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Apple’s App Tracking Transparency – What Does it Mean?

Michael Behr


App Tracking Transparency

Now that Apple has provided a timeline for its long-planned IDFA changes, advertisers and marketers can start planning for the loss of a powerful tool.

Apple has announced its long-awaited App Tracking Transparency (ATT) feature will roll out in early spring, according to a company statement.

The move will see the company’s Identifier for Advertisers (IDFA) change from opt-out to opt-in across Apple’s iOS 14, iPadOS 14, and tvOS 14 operating systems.

The IDFA is a randomly generated device identifier that allows companies to track user activity across websites and apps. Companies use the IDFA to target adverts and follow the impact of campaigns.

In the old version of the operating system, users could deactivate the IDFA manually. This was difficult for those who did not know the option existed, requiring the user to navigate their device’s settings menu to find the Limit Ad Tracking (LAT) function.

Under the new system, LAT can be activated for individual apps, allowing users to tailor which apps can track their usage. Furthermore, the only way app developers can have LAT deactivated is by presenting the user with a dialogue box asking for the user’s permission to track them.

Once the user declines, the app cannot ask again, until it is deleted and reinstalled.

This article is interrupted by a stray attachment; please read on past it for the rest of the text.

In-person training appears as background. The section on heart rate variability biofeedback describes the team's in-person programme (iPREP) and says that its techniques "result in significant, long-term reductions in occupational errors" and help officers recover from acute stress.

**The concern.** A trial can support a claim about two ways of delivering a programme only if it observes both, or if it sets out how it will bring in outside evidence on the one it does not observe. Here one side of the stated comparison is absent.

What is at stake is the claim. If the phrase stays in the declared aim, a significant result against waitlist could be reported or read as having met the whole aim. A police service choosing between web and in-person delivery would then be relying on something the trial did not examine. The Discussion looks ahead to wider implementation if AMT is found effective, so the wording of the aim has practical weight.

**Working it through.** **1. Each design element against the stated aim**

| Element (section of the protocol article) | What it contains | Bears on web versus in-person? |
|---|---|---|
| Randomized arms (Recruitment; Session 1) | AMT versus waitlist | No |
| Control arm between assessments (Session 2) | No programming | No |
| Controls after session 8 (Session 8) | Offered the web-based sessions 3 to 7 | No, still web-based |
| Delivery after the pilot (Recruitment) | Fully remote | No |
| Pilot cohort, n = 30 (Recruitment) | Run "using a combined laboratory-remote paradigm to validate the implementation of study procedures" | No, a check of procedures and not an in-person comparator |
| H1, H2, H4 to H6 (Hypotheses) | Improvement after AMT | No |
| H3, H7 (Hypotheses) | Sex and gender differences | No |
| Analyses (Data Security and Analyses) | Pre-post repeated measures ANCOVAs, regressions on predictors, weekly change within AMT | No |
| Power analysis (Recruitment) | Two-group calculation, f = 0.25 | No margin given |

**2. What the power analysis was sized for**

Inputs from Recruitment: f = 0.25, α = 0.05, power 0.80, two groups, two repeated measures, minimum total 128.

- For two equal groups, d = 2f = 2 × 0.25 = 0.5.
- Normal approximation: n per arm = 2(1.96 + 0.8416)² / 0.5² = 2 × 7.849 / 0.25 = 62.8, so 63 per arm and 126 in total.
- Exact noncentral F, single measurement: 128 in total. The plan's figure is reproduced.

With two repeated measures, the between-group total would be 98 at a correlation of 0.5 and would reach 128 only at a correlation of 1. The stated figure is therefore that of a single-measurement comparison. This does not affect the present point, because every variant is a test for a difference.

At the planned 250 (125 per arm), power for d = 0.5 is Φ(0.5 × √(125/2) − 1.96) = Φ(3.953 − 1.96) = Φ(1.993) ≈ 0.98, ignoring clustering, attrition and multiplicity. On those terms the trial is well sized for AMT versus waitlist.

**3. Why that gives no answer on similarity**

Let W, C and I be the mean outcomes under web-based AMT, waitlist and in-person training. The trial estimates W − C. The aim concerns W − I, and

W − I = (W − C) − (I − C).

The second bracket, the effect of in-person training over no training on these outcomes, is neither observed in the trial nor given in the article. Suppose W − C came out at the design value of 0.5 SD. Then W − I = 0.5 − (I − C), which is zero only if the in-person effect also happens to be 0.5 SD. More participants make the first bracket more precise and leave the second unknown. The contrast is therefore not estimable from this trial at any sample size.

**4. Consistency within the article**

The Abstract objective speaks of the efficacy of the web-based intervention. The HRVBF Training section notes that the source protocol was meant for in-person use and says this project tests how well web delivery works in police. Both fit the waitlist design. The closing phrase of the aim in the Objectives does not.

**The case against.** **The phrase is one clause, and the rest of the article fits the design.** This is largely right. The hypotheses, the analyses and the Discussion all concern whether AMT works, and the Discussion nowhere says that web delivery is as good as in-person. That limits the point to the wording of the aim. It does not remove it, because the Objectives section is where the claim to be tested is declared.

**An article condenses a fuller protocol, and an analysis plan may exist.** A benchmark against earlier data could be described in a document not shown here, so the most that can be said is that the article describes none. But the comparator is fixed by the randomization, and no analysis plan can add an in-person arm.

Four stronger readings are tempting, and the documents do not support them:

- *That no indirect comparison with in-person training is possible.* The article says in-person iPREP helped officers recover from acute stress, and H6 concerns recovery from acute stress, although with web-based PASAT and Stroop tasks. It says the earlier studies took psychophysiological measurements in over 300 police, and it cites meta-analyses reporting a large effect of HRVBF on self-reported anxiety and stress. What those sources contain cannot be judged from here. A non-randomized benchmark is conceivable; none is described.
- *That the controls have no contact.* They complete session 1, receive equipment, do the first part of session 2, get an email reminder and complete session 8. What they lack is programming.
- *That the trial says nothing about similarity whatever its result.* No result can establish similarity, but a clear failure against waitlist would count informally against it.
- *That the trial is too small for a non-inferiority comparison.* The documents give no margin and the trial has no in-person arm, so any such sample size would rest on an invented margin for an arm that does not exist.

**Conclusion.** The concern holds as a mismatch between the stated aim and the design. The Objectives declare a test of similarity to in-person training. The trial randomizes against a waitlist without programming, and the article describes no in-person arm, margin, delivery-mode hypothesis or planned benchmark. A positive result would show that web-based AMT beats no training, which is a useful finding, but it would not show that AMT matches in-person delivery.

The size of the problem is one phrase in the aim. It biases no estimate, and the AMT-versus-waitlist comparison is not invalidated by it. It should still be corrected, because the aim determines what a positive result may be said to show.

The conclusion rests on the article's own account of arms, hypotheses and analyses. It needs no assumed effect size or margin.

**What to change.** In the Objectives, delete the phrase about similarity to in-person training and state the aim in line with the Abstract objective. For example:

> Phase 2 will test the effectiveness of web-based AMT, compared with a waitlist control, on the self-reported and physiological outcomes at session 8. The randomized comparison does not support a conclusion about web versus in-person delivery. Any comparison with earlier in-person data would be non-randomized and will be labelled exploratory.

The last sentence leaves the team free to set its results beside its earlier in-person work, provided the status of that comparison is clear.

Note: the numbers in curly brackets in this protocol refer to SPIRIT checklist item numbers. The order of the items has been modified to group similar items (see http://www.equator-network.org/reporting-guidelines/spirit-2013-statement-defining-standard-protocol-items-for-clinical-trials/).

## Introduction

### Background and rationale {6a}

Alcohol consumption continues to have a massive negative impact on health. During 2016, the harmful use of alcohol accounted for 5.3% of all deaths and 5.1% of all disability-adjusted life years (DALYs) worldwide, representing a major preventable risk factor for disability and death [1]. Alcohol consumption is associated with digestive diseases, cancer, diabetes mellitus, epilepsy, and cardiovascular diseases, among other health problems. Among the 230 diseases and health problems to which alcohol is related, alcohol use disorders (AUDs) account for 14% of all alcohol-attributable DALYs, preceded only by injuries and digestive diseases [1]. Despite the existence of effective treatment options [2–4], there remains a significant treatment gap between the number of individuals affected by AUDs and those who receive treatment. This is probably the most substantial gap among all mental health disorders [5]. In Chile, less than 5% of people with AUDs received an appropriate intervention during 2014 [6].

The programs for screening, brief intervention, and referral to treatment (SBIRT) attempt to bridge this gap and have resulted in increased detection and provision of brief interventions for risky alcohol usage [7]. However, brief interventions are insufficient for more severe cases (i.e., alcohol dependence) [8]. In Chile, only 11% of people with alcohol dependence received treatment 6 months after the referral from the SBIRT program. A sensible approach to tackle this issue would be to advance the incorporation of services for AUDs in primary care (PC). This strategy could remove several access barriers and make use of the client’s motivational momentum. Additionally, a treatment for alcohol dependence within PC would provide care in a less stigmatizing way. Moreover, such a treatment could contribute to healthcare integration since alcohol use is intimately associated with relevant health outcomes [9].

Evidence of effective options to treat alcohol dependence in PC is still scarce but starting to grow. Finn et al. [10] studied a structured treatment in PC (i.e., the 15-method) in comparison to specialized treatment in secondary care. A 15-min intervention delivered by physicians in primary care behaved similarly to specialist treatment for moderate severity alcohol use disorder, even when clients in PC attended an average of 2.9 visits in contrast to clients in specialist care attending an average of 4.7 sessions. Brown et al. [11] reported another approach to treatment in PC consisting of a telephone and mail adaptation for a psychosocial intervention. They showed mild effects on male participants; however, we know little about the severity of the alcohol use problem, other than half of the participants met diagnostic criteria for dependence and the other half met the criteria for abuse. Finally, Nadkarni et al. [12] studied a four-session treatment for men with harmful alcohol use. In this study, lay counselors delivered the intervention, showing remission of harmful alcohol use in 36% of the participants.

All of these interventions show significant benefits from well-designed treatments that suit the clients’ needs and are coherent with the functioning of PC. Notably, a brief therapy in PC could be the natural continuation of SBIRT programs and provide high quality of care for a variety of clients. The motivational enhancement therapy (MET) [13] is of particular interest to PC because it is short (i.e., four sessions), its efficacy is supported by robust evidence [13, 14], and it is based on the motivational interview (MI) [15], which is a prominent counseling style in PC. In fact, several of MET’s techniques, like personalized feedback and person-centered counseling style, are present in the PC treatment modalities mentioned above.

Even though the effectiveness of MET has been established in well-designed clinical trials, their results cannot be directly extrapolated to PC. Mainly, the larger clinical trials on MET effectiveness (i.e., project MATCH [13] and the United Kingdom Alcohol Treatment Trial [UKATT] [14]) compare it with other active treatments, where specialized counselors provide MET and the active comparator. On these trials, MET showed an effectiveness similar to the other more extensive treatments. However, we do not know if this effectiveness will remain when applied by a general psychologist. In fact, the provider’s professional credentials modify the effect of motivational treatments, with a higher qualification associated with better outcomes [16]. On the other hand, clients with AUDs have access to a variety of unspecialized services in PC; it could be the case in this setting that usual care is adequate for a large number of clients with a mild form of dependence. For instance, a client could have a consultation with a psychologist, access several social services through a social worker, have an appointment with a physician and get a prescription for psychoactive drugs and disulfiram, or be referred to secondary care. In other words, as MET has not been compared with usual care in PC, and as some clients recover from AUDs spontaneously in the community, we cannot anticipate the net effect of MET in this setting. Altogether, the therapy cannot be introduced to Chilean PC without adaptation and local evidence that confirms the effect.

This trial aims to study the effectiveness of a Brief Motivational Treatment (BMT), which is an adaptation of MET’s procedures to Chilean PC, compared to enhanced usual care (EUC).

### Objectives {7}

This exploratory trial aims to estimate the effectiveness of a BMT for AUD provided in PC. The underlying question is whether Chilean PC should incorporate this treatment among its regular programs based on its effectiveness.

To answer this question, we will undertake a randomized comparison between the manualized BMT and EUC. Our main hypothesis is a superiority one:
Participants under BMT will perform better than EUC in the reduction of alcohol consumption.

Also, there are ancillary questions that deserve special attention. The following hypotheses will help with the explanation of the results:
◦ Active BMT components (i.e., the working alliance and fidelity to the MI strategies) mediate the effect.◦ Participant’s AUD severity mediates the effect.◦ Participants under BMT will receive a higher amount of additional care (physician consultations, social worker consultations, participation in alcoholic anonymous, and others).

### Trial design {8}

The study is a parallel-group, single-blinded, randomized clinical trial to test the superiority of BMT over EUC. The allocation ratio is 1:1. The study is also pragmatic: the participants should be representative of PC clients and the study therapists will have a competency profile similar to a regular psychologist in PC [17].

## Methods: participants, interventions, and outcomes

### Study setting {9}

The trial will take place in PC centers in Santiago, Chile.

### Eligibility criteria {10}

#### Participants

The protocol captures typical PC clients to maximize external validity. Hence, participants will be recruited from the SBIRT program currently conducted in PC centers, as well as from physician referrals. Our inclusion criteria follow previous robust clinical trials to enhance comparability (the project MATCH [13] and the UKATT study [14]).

Time to Adapt

Losing the IDFA has concerned companies that rely on advertising and data-tracking, such as app developers, advertisers, and marketers.

Without it, personalising adverts will become tougher and will deprive marketers of key data on the performance of advertising campaigns.

With apps needing express permission to gather data, these companies are worried about how many people will choose to opt-in. Developers fear that over two-thirds of users will end up declining.

App Tracking Transparency was touted last June at a developer conference. Apple originally aimed to include it when it released iOS 14 in September 2020. However, its implementation was delayed to give app developers and advertisers time to adapt to the changes.

Despite this, many companies have complained that Apple is not providing clear guidance on how to retool apps to comply with the new rules.

Marketing trade organisation MMA Global and mobile attribution company AppsFlyer performed a survey and found that 37% of respondents claimed to have little or no understanding of the IDFA rules.


Chief among the companies protesting the move is Facebook. With 98.5% of Facebook’s 2019 revenue coming from advertising, just shy of $70 billion, losing the IDFA will negatively affect the company’s bottom line.

One estimate warns that the changes could see Facebook lose up to 7% of its total revenue in the second quarter of this year, close to $5 billion.

With an advertising audience of around 2.14 billion people, Facebook provides a massive tool for marketing. The tech giant issued a warning in August that ATT could half Audience Network revenue for publishers.

In reaction, Facebook took out newspaper ads in December accusing Apple of depriving app makers of up to half their ad revenues by removing personalisation features.

To help advertisers and developers, Facebook created webinars to explain the potential impacts of ATT and the IDFA changes.

In addition, Google broke a long silence on the issue and published an explanation on the ramifications of the move for itself and to provide advice to app developers.

While the company noted that its developers are still working out how to adapt to the change, Google warned that app publishers could see a significant impact on Google ad revenues.

It advised developers to upgrade to the latest version of its advertising, development, and analytics platforms.

“We are working hard to understand and comply with Apple’s guidelines for all of our apps in the App Store,” Google said.